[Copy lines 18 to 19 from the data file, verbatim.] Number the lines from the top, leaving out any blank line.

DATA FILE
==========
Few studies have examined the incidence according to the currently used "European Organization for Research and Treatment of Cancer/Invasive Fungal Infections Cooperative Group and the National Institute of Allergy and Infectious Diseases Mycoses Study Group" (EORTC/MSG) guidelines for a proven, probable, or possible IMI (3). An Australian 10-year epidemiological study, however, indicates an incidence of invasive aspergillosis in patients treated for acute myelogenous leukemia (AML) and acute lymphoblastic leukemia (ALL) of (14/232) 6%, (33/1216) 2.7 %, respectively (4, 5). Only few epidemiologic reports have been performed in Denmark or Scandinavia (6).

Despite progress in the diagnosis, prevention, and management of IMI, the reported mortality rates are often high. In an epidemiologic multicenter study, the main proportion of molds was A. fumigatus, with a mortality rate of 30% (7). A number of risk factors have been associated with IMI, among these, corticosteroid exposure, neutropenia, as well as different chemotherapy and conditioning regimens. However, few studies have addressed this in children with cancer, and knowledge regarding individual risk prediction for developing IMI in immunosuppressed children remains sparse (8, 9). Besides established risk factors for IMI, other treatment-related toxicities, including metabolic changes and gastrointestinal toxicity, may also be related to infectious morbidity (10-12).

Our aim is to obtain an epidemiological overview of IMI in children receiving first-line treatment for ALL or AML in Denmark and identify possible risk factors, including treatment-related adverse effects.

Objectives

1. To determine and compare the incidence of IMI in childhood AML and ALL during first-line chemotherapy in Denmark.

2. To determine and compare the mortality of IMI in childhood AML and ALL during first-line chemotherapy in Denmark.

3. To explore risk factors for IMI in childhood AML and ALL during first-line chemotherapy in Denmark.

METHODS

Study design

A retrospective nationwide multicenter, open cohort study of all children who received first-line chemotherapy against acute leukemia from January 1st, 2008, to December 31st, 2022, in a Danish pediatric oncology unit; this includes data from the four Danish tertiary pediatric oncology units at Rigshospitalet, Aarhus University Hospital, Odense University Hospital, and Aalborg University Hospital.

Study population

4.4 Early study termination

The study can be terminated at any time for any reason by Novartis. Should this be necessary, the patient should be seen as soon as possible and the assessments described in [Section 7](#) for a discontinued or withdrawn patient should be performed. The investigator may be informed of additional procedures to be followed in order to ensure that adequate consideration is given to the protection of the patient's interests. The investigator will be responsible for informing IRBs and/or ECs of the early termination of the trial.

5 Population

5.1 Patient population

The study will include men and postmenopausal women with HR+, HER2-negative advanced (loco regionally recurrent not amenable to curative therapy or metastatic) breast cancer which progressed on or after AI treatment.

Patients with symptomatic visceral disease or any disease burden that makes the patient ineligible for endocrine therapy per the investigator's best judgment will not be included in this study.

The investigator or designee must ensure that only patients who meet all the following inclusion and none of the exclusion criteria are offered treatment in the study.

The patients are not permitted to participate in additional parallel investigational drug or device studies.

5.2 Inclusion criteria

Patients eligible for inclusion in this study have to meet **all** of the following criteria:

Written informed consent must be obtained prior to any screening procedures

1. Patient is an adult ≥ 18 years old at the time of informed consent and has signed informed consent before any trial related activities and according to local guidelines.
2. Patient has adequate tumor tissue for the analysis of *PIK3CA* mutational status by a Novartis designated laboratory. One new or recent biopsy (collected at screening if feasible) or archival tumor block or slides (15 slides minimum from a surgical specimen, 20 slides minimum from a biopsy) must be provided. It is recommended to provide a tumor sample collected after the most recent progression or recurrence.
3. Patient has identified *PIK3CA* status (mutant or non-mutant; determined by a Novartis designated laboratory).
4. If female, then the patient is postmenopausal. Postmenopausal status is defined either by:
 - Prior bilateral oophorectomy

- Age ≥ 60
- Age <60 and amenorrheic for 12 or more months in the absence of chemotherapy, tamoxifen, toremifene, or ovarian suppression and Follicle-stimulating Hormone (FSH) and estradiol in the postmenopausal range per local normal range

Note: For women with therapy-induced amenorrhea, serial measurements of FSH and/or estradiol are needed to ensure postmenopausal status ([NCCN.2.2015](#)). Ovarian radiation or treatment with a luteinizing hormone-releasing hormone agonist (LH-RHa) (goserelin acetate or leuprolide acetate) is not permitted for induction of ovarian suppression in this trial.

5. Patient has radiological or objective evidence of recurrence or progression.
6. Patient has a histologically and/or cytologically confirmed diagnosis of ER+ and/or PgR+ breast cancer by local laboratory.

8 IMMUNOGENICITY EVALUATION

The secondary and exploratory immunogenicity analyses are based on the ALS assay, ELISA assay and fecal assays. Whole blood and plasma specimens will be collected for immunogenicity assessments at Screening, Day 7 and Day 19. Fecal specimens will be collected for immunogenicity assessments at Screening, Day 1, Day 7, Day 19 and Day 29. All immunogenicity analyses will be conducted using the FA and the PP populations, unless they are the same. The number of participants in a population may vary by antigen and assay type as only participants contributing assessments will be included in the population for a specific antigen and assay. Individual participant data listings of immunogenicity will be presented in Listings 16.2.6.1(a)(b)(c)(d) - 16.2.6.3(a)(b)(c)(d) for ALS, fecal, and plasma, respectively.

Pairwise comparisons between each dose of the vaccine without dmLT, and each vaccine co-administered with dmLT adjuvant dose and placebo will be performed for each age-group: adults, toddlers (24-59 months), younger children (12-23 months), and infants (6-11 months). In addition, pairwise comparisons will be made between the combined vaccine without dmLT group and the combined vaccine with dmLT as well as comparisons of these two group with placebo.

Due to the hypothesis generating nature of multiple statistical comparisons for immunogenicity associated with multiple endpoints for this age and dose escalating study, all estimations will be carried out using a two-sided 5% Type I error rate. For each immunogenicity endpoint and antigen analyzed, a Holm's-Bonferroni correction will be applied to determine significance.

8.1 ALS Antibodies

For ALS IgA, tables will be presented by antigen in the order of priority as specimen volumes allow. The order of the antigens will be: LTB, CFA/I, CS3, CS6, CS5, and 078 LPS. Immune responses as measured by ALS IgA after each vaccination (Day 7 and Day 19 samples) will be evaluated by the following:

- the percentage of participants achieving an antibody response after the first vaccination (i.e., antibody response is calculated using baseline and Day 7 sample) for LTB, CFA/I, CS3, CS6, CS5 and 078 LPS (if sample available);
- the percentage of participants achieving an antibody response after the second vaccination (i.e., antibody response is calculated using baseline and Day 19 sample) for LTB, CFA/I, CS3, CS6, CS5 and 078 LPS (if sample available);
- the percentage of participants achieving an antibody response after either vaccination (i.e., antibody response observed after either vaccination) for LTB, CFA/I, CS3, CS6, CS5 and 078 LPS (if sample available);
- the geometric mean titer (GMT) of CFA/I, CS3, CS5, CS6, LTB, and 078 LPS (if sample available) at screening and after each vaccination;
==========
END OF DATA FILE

The investigator or designee must ensure that only patients who meet all the following inclusion and none of the exclusion criteria are offered treatment in the study.

The patients are not permitted to participate in additional parallel investigational drug or device studies.